This module introduces students to the study of phonetics and phonology—the study of the sounds and sound patterns of human language.
Module will run
Autumn Term 2020-21 to Summer Term 2020-21
This module introduces students to the phonetic and phonological analysis of language, starting with phonetics and moving on to phonology. The phonetics part covers the basics of articulatory and impressionistic phonetics. The phonology part covers the position of phonology within the human linguistic system, recurrent phonological phenomena in the world's languages and the phonological notation most commonly used by linguists.
Module learning outcomes
At the end of this module:
You will be familiar with the basic symbols of the International Phonetic Alphabet, including all those symbols needed to describe English
You will know the terminology appropriate to the description of consonants and vowels, including the parameters of description on the IPA chart
You will understand something of the relationship between the sounds of speech and the abstract linguistic system that underlies them, as well as the relationship of phonetics and phonology to the wider linguistic system
You will understand the basic structure of sound systems across languages, and the ways in which this is established analytically
You will know some of the types of unit that are commonly used in phonology, such as phonemes and features
You will be familiar with some common phonological phenomena and formal accounts of them, including a range of notational devices such as rules and hierarchical representation
At the end of this module:
You will be able to recognise many of the sounds of the IPA chart and the parameters along which sounds can vary, and describe them using appropriate terminology and symbolisation
You will be able to establish phonological categories on the basis of contrast
You will be able to produce simple phonetic descriptions and broad phonetic transcriptions of short stretches of speech
You will be able to provide appropriate structural descriptions of syllables using appropriate phonological notation
You will be able to compare competing analyses of simple phenomena and evaluate their relative success
This course is divided into two sessions, covering phonetics then phonology:
Introduction to basic phonetics including anatomy of the vocal tract, sounds in speech, vowels and consonants.
Introduction to phonology including sounds in use, phonological inventories, syllables and phonological patterns.
Revision classes will be used to review topics and provide revision exercises in preparation for the summer term exam.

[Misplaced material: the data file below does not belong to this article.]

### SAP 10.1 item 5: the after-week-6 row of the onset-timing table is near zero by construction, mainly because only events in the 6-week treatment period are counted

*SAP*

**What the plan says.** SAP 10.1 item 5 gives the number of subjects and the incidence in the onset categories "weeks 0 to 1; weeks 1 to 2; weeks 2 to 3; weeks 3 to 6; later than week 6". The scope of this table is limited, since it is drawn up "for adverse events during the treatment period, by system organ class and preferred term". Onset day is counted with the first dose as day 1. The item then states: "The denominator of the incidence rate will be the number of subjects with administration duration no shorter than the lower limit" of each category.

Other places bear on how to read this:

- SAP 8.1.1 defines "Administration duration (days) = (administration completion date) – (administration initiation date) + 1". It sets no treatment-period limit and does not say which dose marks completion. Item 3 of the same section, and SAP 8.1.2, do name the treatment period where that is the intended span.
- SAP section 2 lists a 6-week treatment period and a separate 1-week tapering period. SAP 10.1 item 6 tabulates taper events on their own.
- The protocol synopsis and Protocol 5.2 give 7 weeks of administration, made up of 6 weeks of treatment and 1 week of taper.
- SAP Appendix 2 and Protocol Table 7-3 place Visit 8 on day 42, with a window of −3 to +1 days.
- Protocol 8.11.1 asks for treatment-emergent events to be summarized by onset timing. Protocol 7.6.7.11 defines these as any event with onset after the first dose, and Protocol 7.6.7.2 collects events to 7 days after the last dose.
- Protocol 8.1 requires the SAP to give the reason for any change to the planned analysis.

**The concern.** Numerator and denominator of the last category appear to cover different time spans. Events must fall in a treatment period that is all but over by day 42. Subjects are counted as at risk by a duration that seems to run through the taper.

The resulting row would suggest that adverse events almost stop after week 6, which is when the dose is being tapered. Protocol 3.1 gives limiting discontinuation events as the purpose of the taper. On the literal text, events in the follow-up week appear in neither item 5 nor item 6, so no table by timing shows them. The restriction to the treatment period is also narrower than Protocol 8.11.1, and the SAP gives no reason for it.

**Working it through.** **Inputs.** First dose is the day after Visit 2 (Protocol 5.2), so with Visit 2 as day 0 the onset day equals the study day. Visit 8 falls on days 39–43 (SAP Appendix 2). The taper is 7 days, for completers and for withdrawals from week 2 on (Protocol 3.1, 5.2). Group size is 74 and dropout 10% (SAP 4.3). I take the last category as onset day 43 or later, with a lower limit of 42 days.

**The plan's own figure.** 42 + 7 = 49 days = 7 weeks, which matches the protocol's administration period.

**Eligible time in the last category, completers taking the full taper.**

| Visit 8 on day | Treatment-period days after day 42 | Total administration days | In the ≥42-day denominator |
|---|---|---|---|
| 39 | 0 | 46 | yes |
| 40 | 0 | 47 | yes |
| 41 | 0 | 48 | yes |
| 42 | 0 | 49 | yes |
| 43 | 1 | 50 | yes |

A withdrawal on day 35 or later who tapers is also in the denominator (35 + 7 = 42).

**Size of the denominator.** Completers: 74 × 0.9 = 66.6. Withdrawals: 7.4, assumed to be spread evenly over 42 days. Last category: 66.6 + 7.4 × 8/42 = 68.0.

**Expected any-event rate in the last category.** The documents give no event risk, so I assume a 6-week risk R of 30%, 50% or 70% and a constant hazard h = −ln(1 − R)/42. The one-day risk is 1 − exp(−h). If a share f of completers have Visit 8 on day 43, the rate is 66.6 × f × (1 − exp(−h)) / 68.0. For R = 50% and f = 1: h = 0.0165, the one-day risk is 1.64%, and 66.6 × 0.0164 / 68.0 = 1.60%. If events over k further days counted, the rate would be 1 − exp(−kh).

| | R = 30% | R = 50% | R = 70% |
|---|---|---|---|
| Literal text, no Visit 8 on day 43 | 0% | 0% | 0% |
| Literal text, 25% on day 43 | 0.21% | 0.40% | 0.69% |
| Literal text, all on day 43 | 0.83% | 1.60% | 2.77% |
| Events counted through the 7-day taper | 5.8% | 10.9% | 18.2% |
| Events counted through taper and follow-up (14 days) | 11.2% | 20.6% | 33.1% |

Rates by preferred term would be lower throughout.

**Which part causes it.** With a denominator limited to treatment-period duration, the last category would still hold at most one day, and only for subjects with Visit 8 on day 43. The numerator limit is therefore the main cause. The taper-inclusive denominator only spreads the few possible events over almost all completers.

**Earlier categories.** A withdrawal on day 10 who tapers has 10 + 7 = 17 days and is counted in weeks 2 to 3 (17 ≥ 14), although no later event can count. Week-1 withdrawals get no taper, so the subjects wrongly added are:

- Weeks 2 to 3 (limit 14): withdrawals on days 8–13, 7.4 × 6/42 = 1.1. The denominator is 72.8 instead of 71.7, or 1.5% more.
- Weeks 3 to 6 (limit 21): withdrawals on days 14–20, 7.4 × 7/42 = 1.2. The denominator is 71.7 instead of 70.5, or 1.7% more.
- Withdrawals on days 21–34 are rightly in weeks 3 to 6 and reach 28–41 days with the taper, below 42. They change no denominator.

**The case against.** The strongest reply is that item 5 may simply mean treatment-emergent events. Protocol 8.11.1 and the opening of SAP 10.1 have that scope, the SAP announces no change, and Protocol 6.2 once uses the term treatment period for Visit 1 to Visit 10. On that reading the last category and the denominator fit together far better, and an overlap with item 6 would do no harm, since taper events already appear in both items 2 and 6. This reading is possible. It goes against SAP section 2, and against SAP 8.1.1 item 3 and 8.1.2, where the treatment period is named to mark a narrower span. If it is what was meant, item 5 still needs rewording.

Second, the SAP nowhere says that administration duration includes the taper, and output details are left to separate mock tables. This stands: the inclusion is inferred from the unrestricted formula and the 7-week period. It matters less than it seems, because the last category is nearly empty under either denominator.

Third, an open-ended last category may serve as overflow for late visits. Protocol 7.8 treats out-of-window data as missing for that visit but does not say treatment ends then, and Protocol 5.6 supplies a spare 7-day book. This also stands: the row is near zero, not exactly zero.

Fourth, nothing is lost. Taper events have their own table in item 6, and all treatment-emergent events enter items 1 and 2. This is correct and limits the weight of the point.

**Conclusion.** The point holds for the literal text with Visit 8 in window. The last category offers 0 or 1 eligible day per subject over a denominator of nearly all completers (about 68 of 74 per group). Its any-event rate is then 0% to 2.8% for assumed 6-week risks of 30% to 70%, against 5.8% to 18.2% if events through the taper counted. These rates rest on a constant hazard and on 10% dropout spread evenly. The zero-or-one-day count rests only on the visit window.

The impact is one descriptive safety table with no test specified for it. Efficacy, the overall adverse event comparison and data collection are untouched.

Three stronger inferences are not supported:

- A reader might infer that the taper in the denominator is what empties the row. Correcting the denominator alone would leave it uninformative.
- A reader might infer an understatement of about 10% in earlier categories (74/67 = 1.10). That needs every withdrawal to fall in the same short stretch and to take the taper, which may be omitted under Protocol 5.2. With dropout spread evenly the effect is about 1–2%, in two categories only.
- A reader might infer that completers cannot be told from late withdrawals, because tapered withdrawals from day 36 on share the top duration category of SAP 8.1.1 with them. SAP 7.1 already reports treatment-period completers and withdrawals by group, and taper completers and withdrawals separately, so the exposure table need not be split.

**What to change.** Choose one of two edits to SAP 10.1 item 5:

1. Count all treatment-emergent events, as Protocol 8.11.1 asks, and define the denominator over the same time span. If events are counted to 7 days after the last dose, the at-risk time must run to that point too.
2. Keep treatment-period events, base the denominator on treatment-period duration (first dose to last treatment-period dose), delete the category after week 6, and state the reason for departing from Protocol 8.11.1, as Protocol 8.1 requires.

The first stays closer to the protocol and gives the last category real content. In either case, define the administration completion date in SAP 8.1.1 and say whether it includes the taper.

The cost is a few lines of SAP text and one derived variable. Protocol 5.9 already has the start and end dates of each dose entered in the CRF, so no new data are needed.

In terms 1-2, you have one lecture and one tutorial every week (tutorials/seminars start from week 3 in terms 1-2).
Your private study should include preparation of tutorial/seminar exercises, reading the essential set reading and completion of self-assessment tests on the VLE.
Additional ‘backup’ sessions will be offered for students who need some extra tutorial time to prepare for seminars or to clarify the content of lectures and readings.
The Anatomy of Speech
The Sounds of Speech
... to Consonants
Sounds in Use
5, 6 or 7
% of module mark
Essay/coursework Summative assignment 1
Essay/coursework Summative assignment 2
Online Exam - 24 hrs (Centrally scheduled) Introduction to Phonetics and Phonology
Special assessment rules
Additional assessment information
The course is divided into eight two-week blocks. For each two-week block you are required to complete two types of exercises:
Self-assessment tests These are on Yorkshare (ie on the VLE) - you complete these at your own pace, but be sure to do the tests for each block of the course before the next block starts; in order to pass this module you must attempt all of the Yorkshare formative tests.
Project work You will need to work on components of the project throughout term one and two; the project prepares you for submission of summative coursework by the end of Term 2.
These formative assessment tasks will include a variety of activities such as:
Exercises in phonetic observation and transcription, using the IPA
Exercises in phonological analysis using formal notation where appropriate
Exercises which require you to gather, sort and present information from a variety of sources
The project tasks require you to use the library to find out the phonetic or phonological properties of a particular language
To help you assess your progress there is an obligatory in-class test which takes place in week one of term two. The test is similar in format to the final exam at the end of the year but only tests those parts of the course that have already been covered.
Date: due in week 10 of Spring term and week 1 of Summer term
For the phonetics part of the course in the Autumn Term, readings are set each week from the following book:
Ogden, Richard (2017) An introduction to English phonetics. 2nd edition. Edinburgh University Press.
Although there are copies of this book in the library you are strongly advised to buy a copy for your own personal use.
You may see copies for sale of the first edition of this book, published in 2009. If you want to buy second hand then it is fine to get the 2009 edition, but if you want to invest in a new book we recommend you get the 2017 edition.
For the phonology part of the course in the Spring Term, readings are set each week from the following book:
Nathan, G. (2008). Phonology: a cognitive grammar introduction. John Benjamins.
The book is available as an ebook via the university library, or for short term loan from the library Key Texts, so you do not need to buy a copy.